The Syrian government appears to use local alliance structures with other armed groups such as Hezbollah for technical and logistical support in captagon production and trafficking. As affiliates of the Syrian government and other actors seek to export captagon, they exploit governance deficits in the region by collaborating with a broad range of criminal networks, militant groups, mafia syndicates and autocratic governments.
—New Lines Institute

In 2022, the United States sanctioned six people believed to be involved in the captagon trade. Two of these individuals were President Assad’s cousins:

  • Samer Kamal Assad was the overseer of a key captagon production facility in Latakia, Syria.
  • Wassim Badi Assad was accused of being a key regional drug trafficker.

Syria’s Fourth Division

In 2023, bbc News Arabic Investigations discovered direct links between the captagon trade and Syria’s armed forces. Singled out for its involvement was Syria’s Fourth Division, an elite army unit designed to protect the government from internal and external threats. Assad’s younger brother, Maher Assad, heads the division, and is said to have turned the unit into an economic player.

A former officer of the Syrian Army explained to the bbc:

Because of the tough financial conditions which the officers and ranks are going through during the Syrian war, many members of the Fourth Division have resorted to smuggling. … [T]he cars of the Fourth Division’s officers started to be used to carry extremists, weapons, drugs, since it was the only body able to move across checkpoints in Syria.

Another Syrian soldier admitted his unit worked with the Fourth Division and Hezbollah to make extra money through smuggling:

They [the Fourth Division] would pick a meeting place and we would buy from Hezbollah. We would receive the goods and coordinate with the Fourth Division to facilitate our movement.

The bbc also discovered a potential link between a Lebanese-Syrian drug trafficker, Hassan Daqqou, and the head of the Fourth Division’s security department, Maj. Gen. Ghassan Bilal. Records of Daqqou’s WhatsApp messages show he had communication with a high-ranking official, nicknamed “The Boss,” about the movement of “goods” believed to be captagon shipments. Various sources told the bbc that the number belonged to General Bilal. If the sources were telling the truth, the messages would be direct evidence that one of Syria’s most senior army officers is directly involved in the captagon trade.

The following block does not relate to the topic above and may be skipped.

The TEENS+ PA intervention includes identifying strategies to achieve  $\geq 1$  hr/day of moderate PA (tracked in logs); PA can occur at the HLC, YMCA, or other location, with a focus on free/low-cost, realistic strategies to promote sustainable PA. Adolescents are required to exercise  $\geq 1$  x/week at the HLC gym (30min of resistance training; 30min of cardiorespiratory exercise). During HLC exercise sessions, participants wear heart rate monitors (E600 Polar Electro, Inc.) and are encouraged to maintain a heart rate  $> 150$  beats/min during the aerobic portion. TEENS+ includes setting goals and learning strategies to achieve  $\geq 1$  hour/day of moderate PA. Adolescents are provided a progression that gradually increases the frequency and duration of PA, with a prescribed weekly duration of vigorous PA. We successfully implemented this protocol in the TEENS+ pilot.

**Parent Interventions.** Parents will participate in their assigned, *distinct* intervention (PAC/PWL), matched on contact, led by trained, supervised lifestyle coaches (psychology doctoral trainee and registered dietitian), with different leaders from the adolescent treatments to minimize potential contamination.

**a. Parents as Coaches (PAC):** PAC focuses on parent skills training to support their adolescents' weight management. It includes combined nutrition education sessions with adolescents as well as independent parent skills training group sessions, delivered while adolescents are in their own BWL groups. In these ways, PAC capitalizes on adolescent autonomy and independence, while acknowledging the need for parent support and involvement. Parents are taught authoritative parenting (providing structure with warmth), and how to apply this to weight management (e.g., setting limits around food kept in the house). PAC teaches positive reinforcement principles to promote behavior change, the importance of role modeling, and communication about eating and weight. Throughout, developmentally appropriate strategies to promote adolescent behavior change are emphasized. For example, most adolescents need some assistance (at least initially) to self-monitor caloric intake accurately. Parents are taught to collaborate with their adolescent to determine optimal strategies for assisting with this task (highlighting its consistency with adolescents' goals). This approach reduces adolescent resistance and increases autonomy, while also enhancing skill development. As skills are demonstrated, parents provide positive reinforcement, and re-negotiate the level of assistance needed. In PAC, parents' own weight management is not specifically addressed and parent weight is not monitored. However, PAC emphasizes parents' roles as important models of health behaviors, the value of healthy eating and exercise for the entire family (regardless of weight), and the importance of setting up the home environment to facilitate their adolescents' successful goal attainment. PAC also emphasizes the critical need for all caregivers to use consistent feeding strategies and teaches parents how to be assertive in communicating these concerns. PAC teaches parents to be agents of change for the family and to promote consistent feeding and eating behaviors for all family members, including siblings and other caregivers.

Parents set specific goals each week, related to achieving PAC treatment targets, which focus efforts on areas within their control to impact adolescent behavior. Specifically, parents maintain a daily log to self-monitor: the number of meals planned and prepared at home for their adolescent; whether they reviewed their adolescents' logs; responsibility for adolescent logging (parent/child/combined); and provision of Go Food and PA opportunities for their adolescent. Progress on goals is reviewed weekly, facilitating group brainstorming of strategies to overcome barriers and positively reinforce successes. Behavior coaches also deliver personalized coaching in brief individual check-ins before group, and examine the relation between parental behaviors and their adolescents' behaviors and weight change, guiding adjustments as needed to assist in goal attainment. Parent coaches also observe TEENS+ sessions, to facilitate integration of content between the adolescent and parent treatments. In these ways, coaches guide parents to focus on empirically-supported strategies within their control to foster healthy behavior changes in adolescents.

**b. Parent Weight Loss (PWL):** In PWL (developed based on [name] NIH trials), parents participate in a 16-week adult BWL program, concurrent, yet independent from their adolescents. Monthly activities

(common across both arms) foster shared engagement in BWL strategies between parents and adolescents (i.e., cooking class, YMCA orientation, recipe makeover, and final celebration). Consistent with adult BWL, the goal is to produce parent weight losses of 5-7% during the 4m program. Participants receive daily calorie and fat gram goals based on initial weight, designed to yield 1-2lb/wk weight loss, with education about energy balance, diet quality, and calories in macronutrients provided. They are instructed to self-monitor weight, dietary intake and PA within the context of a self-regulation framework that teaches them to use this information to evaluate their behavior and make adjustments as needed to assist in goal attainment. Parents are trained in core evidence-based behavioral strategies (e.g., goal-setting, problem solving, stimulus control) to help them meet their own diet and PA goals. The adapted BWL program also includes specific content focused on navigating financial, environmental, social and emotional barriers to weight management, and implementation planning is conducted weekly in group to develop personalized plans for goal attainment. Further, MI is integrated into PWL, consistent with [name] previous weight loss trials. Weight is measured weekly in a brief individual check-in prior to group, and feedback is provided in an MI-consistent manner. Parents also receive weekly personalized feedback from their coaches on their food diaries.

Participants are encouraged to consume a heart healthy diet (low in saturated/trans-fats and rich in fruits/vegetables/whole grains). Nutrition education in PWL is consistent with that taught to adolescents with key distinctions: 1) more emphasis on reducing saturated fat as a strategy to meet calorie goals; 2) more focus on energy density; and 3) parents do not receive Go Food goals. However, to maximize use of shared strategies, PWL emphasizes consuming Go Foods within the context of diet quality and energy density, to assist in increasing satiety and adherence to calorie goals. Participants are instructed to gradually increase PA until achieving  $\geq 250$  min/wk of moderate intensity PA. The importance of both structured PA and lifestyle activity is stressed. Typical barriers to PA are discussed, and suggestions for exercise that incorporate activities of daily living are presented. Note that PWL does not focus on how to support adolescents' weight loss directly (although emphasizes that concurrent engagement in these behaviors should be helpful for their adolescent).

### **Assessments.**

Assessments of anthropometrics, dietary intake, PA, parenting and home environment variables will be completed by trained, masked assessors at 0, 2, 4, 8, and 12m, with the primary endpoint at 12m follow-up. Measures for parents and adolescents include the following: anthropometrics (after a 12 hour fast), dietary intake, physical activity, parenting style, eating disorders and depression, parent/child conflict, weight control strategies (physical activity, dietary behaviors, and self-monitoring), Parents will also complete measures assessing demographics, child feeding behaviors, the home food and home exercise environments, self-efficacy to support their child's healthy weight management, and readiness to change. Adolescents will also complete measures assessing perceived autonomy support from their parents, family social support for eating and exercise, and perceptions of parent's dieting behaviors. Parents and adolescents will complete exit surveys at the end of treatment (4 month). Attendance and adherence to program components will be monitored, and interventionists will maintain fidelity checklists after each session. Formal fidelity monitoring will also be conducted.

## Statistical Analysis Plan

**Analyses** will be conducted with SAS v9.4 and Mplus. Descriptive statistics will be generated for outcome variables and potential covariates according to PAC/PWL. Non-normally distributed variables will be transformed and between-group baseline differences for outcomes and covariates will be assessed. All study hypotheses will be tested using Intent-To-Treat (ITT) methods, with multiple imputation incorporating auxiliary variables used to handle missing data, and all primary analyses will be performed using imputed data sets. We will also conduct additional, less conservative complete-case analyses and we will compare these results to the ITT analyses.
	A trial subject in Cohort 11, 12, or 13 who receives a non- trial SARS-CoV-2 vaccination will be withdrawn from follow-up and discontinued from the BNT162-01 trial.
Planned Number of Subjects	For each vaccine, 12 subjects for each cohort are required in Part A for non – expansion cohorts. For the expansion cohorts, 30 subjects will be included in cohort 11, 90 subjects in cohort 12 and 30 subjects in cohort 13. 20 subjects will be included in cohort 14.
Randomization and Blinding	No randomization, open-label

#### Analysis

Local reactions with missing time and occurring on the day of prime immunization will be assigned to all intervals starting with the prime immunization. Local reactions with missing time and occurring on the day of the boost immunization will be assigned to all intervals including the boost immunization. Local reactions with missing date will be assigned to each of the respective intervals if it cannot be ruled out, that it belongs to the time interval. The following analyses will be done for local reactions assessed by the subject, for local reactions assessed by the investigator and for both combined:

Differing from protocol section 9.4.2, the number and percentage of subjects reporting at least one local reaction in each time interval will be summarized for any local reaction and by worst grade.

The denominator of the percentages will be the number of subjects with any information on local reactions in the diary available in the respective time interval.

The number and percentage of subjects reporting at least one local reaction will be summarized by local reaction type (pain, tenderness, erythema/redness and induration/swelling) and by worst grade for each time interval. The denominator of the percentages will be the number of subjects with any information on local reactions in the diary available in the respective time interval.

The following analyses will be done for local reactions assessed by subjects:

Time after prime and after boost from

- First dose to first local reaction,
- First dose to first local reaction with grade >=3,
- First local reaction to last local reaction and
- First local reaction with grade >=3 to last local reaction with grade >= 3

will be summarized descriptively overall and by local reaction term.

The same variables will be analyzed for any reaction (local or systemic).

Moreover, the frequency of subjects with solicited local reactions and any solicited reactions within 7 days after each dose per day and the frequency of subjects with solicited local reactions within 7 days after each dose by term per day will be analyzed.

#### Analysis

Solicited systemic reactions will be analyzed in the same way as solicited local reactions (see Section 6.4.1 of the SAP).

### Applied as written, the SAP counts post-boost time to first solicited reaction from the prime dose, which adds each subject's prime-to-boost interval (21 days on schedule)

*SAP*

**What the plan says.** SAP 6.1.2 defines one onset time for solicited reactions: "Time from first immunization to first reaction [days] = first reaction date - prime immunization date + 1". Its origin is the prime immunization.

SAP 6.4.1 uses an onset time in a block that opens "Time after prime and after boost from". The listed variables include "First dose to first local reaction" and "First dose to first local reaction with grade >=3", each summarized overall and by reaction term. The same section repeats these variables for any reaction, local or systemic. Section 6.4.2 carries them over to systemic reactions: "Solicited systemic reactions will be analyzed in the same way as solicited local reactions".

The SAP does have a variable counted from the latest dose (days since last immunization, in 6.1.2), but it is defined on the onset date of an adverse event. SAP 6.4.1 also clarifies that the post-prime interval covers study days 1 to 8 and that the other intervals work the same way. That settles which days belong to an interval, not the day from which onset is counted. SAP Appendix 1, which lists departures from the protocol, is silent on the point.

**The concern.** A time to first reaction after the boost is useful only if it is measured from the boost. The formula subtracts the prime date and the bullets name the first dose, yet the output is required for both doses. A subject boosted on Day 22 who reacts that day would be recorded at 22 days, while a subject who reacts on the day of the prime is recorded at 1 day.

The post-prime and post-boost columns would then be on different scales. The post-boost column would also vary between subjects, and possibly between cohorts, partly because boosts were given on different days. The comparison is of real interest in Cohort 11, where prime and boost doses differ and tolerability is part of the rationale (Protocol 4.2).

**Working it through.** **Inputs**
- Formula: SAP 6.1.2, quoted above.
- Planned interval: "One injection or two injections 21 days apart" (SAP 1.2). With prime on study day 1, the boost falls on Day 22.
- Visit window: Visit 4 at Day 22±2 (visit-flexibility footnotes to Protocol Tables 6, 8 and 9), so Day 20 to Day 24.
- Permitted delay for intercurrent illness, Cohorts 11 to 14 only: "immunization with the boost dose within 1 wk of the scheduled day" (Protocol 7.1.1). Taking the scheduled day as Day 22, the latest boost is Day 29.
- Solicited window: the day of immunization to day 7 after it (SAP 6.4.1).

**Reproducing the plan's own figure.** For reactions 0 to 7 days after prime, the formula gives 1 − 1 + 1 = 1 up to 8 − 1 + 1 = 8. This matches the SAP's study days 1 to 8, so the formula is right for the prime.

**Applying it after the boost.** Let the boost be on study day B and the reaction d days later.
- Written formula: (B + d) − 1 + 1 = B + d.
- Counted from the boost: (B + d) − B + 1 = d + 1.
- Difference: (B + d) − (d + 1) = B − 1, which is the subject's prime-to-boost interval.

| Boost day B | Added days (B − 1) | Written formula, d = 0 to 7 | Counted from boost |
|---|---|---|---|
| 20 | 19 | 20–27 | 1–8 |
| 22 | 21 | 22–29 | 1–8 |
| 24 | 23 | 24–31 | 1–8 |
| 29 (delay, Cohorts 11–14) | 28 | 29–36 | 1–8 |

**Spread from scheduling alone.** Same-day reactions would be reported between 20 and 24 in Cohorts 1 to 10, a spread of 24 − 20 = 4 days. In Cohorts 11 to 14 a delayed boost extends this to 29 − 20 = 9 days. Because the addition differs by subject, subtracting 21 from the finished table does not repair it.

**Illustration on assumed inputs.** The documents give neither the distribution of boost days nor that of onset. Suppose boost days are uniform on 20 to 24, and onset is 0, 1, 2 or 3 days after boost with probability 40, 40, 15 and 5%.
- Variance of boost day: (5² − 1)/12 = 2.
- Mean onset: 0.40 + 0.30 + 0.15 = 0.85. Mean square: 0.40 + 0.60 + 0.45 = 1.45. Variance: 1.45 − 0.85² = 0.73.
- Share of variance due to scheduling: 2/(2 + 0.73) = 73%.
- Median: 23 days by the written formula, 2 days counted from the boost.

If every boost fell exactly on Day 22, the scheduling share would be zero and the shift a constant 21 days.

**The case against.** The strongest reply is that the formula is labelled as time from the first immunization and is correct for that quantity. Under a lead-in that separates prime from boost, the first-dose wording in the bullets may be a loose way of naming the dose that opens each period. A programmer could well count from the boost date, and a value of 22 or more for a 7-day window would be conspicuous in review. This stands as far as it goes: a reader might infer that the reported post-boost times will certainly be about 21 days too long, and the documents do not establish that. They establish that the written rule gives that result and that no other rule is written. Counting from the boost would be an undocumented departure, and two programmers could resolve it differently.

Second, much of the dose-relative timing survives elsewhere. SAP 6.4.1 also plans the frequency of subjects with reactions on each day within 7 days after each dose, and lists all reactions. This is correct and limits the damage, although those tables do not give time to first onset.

A New Kind of Warfare

The use of drugs in war is not new, as our article “Hamas, Drugs and Warfare” brings out: “Just as Greek hoplites and Roman legionnaires ran into battle fueled by alcohol, the Nazis’ blitzkrieg warfare was inflamed by the use of methamphetamines.” The low-cost and lucrative return of captagon is making it a growing danger.

These drugs can turn warfare into something inhuman. Why? Because they open peoples’ minds to something inhuman: demons.

Many do not believe in a spirit world, but the Bible says it is real. 2 Corinthians 4:4 calls Satan the devil the “god of this world.” Ephesians 2:2 says he is “the prince of the power of the air,” working on the thoughts and impulses of unsuspecting individuals. The Bible also talks a lot about demons who can possess and take control of a person’s mind and body.

For this to happen, a person must open his mind to being possessed. This is exactly what drugs like captagon are known to do. They inhibit reason and people lose control of their minds, making them perfect targets for demons.

Hamas’s invasion of Israel is a graphic example of this. But the Bible prophesies of wars far more intense and gruesome than what happened on October 7. The demonic influence on mankind is getting much worse, and only God’s protection will keep people safe.

To learn more about the prophecies of future warfare and the hope of God’s intervention, read Chapter 2 of The Four Horsemen of the Apocalypse.